We will take chest x-rays prior to surgery to screen for evidence of lung cancer (a sign of metastasis from the splenic tumor). If we find that the lungs have cancer, it is generally too late for splenectomy to be a meaningful treatment.   If there is no evidence of tumor spread, the mass may be benign, or it may simply be too early to detect tumor spread.

If the spleen can be removed and minimal or no metastasis has occurred, chemotherapy may be a reasonable treatment option.  Chemotherapy options all depend on what type of cancer the tumor turns out to be.

What if a mass is found and you choose not to remove the spleen?

It will generally be recommended to monitor the tumor growth closely by ultrasound.  Unfortunately, eventually if the tumor grows, it will at some time cause internal bleeding, from which your pet will not be able to recover.

Splenectomy is generally a safe procedure and one that we perform regularly at Metropolitan Veterinary Center. Although the overall prognosis for uncomplicated splenectomy is good, as with any surgery, splenectomy carries the potential risk of complications, including:

  • Bleeding
  • Blood clots
  • Infection
  • Pancreatitis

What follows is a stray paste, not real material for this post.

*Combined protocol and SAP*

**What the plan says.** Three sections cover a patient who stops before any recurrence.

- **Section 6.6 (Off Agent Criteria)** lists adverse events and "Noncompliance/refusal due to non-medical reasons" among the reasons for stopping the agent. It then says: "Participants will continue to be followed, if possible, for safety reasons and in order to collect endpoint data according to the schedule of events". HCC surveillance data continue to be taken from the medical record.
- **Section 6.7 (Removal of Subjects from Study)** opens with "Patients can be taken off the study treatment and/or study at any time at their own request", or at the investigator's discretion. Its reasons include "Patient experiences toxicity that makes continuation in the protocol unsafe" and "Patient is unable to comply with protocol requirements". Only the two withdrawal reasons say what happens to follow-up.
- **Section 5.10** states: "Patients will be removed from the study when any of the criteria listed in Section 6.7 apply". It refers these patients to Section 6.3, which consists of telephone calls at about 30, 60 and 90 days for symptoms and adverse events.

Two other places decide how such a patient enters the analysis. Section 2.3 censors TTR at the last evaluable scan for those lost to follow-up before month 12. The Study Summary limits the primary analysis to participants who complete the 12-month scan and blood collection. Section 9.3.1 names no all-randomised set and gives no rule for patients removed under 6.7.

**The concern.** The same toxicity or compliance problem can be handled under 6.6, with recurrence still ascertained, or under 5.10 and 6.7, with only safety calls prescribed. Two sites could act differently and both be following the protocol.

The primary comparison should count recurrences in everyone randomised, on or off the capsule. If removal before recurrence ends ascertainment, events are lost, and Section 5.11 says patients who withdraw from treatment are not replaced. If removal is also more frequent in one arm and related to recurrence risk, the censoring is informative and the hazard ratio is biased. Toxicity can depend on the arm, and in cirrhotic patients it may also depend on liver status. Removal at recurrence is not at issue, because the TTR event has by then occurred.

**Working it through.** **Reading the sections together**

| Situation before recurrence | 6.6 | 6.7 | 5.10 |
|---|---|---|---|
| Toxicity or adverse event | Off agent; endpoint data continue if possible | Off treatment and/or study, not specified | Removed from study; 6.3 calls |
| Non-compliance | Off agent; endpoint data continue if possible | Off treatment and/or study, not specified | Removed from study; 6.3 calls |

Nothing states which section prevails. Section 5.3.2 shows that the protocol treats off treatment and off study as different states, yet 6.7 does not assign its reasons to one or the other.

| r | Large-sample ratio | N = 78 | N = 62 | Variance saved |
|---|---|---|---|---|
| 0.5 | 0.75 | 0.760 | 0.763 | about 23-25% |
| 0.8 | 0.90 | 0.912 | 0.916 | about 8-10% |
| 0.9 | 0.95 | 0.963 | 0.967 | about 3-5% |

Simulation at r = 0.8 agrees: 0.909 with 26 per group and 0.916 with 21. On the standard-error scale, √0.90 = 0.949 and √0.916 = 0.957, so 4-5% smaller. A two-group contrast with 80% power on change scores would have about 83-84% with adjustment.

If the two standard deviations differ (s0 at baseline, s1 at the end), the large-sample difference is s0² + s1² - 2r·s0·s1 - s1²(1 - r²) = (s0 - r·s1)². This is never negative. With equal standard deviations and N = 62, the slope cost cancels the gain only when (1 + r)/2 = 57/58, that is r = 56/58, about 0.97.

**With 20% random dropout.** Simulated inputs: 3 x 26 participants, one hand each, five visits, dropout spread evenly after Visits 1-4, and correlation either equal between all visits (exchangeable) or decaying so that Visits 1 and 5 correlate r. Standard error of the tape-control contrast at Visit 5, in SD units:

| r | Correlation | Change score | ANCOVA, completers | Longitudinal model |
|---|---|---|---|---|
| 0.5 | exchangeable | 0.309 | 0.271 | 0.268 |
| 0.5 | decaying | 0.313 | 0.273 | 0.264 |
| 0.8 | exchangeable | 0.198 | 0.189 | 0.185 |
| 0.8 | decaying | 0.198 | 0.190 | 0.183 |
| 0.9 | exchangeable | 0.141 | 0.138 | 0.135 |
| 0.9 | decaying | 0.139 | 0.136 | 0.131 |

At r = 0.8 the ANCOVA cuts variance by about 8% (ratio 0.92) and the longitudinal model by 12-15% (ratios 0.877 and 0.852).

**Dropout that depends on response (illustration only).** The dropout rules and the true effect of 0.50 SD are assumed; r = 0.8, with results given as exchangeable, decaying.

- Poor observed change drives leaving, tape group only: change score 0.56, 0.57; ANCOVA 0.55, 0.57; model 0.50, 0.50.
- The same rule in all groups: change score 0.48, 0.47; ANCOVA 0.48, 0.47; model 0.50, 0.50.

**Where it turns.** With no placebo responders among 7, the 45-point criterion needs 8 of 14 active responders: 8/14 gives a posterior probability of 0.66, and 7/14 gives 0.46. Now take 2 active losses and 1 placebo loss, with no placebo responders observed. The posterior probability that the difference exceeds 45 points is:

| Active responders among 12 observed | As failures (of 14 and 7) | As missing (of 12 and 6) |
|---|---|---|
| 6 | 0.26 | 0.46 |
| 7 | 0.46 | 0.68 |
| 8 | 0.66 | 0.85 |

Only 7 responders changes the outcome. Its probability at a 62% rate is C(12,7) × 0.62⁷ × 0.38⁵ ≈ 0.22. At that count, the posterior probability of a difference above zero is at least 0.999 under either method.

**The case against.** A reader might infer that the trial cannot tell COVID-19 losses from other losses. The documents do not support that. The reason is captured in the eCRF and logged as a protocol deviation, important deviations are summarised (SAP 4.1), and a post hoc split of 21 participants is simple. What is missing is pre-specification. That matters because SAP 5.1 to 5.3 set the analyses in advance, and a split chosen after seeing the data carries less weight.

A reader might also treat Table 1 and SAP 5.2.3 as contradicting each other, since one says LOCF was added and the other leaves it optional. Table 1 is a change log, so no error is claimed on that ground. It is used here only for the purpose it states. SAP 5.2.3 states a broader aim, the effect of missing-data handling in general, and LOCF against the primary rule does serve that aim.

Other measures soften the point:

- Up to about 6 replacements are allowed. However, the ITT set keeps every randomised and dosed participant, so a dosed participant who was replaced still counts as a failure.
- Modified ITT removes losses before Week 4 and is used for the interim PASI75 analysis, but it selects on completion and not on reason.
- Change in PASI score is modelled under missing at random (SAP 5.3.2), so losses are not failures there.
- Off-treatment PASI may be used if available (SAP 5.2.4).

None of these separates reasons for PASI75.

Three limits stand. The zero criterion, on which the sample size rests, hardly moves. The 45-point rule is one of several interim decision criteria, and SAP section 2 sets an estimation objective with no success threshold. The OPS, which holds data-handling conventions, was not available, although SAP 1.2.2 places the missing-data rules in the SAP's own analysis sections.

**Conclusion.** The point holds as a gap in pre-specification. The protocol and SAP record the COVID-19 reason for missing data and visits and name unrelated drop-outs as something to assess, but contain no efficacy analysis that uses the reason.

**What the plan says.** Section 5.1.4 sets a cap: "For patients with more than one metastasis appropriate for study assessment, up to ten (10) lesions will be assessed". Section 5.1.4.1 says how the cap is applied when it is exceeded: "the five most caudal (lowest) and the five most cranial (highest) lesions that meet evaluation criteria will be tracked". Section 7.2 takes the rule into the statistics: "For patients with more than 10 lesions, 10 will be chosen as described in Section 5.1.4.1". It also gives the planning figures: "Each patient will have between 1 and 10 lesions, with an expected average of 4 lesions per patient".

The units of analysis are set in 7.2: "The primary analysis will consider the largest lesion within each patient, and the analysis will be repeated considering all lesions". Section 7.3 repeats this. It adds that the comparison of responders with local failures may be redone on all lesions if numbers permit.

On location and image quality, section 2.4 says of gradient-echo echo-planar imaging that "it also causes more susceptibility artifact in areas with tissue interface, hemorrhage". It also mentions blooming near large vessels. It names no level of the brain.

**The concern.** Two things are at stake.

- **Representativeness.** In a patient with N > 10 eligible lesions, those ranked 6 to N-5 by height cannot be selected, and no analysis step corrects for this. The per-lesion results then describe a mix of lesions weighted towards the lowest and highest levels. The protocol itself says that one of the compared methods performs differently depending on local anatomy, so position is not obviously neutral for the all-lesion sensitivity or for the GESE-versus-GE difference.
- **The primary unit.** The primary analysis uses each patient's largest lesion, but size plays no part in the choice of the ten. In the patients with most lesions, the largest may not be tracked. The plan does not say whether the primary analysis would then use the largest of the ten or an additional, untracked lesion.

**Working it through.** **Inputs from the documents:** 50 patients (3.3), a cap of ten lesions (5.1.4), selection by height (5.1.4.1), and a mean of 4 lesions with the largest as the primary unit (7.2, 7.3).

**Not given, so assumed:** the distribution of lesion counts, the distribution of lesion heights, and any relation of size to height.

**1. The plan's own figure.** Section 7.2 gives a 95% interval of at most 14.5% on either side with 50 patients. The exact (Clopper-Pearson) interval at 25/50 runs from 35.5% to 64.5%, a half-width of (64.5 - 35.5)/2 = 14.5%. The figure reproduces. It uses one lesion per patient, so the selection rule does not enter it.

• Cardiac Arrhythmias
  • Anesthetic death

At Metropolitan Veterinary Center, we ensure the procedure is as safe as possible.  We have invested time, energy and finances to have an in-house blood donor program.  This allows us to give your pet a blood transfusion if your pet may need one before, during or after surgery.  We also have trained Certified Veterinary Technicians performing and monitoring anesthesia.  The doctors at Metropolitan Veterinary Center will create an anesthetic plan specific to your pet’s size, breed and health status.

Your pet may be able to go home the same day or may require several days of hospitalization.  When discharged, full recovery should occur in two weeks.  The diseased spleen and its large blood clots may weigh up to 10 lbs in a large dog and therefore, pets will appear substantially thinner after surgery. There will be a long incision to accommodate this large organ and perhaps a bandage to control any leaking of blood from the incision.  Dogs will need to be restricted to short leash walks for two weeks after surgery. Your pet will need to wear an E-collar, t-shirt or some form of protection to prevent self-trauma to the surgical site.